Sumar said he has heard a lot of negativity from students in Lister in the six months since the changes took place.

He also said he has been made aware of numerous situations with students in Lister that have been handled poorly by Residence Services recently, although he clarified many of these situations are hearsay.

“It’s not really a good situation there. I don’t want to use the term ‘police state,’ because that has very negative connotations to it, but you see a few underlying characteristics of that type of situation,” he said.

“It just seems like what’s happening there is wrong. And I think the way in which we as the SU executive are reacting is not just necessarily to what is going on in Lister, but how that could expand over the entire campus.”

Although Sumar says the SU has not heard back from the university yet in regards to the judicial review, a statement obtained from U of A administration acknowledges the SU’s actions.

“The university has received the SU’s application for a judicial review and is reviewing it,” the statement read.

“We will not be discussing this further publicly as the matter is in litigation.”


Good job SU.

Posted by Kirsten on Jan 14, 2013

How much money is being spent for the supposed breaking of policy that effects all of about 1200 students? Weak SU. Weak.

Posted by Student on Jan 14, 2013

Thanks SU for not simply backing down from this issue. The University administration advocates working with its students while simultaneously ignoring them. It’s sad when they will only respond when it’s convenient for them or if they feel they have something to gain. I’m happy with who’s actually representing us.

Posted by Sean on Jan 14, 2013

Great. Both sides legal fees come out of the pockets of students. Lister was a disease filled hell hole. It needed to change. Where was the SU when change was needed? Someone had to change something. This isn’t the hill to die on SU.

Posted by Johnny on Jan 14, 2013


Reread this please:
“And it’s not just about Lister students … It’s about protecting all of our students, and making sure that the university doesn’t have the ability to just say, ‘We’re making these changes — deal with it.’”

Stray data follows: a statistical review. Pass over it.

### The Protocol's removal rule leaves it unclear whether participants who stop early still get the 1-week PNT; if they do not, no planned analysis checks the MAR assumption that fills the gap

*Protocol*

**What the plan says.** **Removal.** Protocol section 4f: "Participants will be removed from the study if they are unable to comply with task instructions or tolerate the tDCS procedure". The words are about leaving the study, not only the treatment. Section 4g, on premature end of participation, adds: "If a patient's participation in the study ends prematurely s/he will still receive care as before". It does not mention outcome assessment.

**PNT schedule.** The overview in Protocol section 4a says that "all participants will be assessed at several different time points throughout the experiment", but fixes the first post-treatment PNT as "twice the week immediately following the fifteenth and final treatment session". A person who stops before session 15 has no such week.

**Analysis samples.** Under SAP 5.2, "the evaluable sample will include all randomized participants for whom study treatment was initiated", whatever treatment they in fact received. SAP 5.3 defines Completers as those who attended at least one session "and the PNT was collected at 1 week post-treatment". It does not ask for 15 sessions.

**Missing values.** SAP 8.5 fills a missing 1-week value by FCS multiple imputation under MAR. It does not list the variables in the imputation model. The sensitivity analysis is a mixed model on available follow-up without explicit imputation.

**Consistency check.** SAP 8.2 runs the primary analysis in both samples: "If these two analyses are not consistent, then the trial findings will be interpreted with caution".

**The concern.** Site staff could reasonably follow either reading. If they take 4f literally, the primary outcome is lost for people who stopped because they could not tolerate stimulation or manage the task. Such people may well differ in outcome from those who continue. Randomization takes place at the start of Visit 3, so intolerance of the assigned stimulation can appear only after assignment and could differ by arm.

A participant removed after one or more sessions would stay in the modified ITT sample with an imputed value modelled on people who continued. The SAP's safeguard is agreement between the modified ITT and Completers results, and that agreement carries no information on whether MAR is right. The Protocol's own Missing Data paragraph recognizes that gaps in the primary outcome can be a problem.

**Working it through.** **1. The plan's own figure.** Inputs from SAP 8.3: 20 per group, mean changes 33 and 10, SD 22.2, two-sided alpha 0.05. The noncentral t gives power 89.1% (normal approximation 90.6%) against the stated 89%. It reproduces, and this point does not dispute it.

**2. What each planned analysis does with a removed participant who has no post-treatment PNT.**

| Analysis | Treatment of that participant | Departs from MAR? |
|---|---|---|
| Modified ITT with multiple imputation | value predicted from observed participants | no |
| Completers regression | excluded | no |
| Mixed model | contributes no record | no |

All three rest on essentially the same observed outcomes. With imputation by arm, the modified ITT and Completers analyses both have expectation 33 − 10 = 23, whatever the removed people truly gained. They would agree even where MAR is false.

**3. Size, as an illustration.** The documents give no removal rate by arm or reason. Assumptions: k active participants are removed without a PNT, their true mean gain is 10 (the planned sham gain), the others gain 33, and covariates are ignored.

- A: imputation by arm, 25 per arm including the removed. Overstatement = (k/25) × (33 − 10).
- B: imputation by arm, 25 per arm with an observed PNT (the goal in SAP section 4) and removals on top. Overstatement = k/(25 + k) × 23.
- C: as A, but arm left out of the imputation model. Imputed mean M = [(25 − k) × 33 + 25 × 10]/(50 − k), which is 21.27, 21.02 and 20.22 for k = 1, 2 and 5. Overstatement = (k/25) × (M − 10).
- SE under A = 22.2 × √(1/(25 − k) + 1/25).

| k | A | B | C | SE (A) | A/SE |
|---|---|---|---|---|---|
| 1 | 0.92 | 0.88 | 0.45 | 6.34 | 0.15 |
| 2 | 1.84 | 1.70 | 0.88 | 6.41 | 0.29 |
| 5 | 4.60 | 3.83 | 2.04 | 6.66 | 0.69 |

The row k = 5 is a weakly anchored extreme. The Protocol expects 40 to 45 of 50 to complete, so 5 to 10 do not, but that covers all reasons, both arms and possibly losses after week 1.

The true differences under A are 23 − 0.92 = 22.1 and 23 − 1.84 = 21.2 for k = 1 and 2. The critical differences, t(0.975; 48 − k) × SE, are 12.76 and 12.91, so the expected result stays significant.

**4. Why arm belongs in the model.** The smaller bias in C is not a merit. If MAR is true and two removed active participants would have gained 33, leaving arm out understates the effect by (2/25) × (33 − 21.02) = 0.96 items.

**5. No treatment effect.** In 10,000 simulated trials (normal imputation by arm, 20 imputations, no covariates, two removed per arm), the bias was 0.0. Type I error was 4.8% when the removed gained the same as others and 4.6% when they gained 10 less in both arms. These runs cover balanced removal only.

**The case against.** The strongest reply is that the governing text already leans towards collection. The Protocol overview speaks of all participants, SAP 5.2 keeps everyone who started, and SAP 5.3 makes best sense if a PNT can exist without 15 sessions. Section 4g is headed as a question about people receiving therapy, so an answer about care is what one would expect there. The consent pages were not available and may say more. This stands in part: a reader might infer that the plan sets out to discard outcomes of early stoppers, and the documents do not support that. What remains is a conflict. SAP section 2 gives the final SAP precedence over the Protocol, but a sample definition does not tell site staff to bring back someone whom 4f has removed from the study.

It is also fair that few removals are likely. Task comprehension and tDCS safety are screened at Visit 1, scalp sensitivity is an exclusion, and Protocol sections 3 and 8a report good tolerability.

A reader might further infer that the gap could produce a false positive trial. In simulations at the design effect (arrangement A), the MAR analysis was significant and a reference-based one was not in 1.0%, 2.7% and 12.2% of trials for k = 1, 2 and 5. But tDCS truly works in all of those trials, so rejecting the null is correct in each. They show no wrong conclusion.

It’s not just about direct impact it is also about the principle.

As for the numbers: Lister is closer to 1800 students if you want to ignore the former residents who feel passionately about this issue and any student who would like the University to listen to its students more.

1800 is about 6% of the undergraduate population. The SU works with at least a 1.5 million dollar budget, 6% of that is 90000. So in the most basic sense you could say Lister residents are entitled to 90000 of the budget directly benefiting them. I’m pretty sure SU budget meetings, but I can’t remember, revealed not even half of that was ready to be allotted to legal fees for this issue. Its unfortunate that SU money will need to be spent but if you think its a waste to fight for the student voice then you probably aren’t the type of person to take advantage of SU programming or services anyways so you’ll be ok!

Posted by High Priest Kony Mongoose on Jan 15, 2013

HAHAHA Yeah right!  What a complete joke.  I call B.S.! This has absolutely nothing to do with protecting ALL UofA students and EVERYTHING to do with a vendetta regarding Lister.  THIS IS CLEARLY ONLY ABOUT LISTER. The SU has already spent way too much time on this and made it into a much bigger issue than it should have been.  And now that the changes have been in place for a while and the sky didn’t fall instead of moving on to other important issues they continue to waste time on this. What a complete contradiction for the SU to say they are suing the University in the name of protecting students when the University clearly made these changes for no other reason than to protect students.